Blue: Mammoth bones stuck in tar? Really? I was hoping to see a real elephant on this zoo trip.



Hulk: Come here, beast! Hulk promise not to smash you!



Blue: This is a cute baby elephant, but the skin feels too hard, and he doesn't move much. I don't think he's a real elephant either.



Artist: Hey you, come here: I want to talk to you! And you off to the side, stop that spraying! I've already given my outer casing its monthly wash, wax, and polish!



Blue: You're almost as cute as I am, but you look too small to be a real elephant. Hey, what do you mean I'm too small to be a real Dalek?



Blue: Both of you saw real elephants? Where?
Artist: They're all over the place. You just haven't been looking hard enough. Keep your optical sensors on alert, and I'm sure you'll--
Hulk: Hulk like ginger snaps. Hulk smash ginger snaps!
Artist: No, Hulk! No! You will not smash the ginger snaps!



Blue: Somehow, everything Master & Mistress eat reminds me of my failure to spot a real elephant. You say they're all around us, so why can't I see them?



Artist: I'll tell you what. As soon as Master & Mistress finish dinner, we'll go and help you look. Maybe we can find one for you.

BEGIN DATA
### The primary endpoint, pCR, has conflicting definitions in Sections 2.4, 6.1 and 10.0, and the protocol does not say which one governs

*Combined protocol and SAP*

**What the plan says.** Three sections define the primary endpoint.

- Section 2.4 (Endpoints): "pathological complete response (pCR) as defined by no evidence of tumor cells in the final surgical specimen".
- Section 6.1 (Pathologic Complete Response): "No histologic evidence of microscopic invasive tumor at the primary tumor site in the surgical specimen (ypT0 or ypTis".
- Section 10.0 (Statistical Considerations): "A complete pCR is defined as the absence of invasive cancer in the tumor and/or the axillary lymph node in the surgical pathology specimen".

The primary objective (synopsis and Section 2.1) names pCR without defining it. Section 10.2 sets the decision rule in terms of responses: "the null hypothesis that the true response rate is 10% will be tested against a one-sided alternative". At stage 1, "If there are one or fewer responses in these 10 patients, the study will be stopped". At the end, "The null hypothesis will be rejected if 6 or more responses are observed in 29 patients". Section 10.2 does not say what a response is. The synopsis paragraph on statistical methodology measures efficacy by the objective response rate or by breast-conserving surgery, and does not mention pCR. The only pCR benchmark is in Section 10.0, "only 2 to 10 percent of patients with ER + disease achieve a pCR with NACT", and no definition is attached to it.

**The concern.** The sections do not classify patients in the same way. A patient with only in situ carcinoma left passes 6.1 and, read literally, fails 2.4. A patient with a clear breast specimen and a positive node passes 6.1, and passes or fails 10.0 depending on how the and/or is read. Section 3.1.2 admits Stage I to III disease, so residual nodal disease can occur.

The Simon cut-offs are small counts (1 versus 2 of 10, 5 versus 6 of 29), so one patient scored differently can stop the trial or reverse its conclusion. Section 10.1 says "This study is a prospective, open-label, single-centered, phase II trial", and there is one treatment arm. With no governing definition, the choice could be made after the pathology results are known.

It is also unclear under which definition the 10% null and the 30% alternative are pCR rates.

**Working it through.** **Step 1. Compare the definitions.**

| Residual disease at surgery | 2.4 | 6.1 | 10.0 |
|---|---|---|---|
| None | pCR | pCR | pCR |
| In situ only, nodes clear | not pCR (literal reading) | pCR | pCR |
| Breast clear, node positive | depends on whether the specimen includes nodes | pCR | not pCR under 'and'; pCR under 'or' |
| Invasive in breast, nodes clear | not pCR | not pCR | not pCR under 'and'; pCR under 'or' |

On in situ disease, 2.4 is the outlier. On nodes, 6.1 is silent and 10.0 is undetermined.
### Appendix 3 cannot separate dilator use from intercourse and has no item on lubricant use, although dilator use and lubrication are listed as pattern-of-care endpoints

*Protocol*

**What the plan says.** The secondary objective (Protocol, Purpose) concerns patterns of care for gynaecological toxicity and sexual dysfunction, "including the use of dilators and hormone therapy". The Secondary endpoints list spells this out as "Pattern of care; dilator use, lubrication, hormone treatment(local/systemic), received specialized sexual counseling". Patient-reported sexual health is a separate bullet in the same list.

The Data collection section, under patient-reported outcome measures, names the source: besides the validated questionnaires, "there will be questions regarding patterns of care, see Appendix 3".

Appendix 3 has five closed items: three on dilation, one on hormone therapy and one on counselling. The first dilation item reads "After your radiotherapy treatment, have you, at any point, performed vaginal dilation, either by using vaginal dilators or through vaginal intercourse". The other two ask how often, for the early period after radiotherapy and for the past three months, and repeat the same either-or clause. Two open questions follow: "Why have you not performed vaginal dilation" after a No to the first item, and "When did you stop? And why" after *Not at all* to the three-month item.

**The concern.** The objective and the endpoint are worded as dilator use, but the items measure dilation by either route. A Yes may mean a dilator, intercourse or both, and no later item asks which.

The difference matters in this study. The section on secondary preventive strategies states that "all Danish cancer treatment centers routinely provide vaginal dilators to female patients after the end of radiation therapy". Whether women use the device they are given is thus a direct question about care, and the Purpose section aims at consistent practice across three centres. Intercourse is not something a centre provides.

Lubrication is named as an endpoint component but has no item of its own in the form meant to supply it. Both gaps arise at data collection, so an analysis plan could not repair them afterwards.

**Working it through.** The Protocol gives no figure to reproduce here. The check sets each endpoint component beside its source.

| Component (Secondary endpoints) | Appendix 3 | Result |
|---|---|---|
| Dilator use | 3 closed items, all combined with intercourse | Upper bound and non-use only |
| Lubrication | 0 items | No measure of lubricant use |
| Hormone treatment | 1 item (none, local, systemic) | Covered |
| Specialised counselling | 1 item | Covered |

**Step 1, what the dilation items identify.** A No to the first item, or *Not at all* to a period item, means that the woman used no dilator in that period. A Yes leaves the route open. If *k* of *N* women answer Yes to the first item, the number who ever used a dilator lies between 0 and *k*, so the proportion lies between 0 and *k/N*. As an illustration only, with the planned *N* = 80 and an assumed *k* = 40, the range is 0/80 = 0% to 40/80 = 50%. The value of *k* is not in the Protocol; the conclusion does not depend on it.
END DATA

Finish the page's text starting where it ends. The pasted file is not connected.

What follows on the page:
Blue, Artist, & Hulk Daleks

Wednesday, August 13, 2014

Roger Zelazny On Dangerous Automobiles

A Devil Car in London, England?

Automobiles figure prominently in the stories of Science Fiction and Fantasy author Roger Zelazny. They highlight our love affair with the automobile, as well as the danger inherent in that relationship. Some were inspired by near-misses on the road, or accidents on the race track. And then there was one in particular, that Zelazny wrote while convalescing from a near-fatal collision that totaled his car.

In "Devil Car," Roger Zelazny introduces us to Sam Murdock, who drives "across the Great Western Road Plain," hunting for a renegade car. His car, a red sedan named Jenny, talks to him through the radio, urging him to get some sleep while she continues the search. When she plays some music, he snaps at her.

"Cut that out!"
"Sorry, boss. I thought it might relax you."

Sam refuses to relax and rest. He must find a renegade car that asphyxiated its driver with carbon monoxide, and now roams the open road, urging other AI controlled cars to follow its example and enjoy a life not dominated by Humans. Together, "they roared on across the Great Plain and the sun fell away to the west." They search all day and all night, until they learn of a recent car-raid. Sam and Jenny head off toward it, suspecting that the outlaw AI car and its followers are responsible.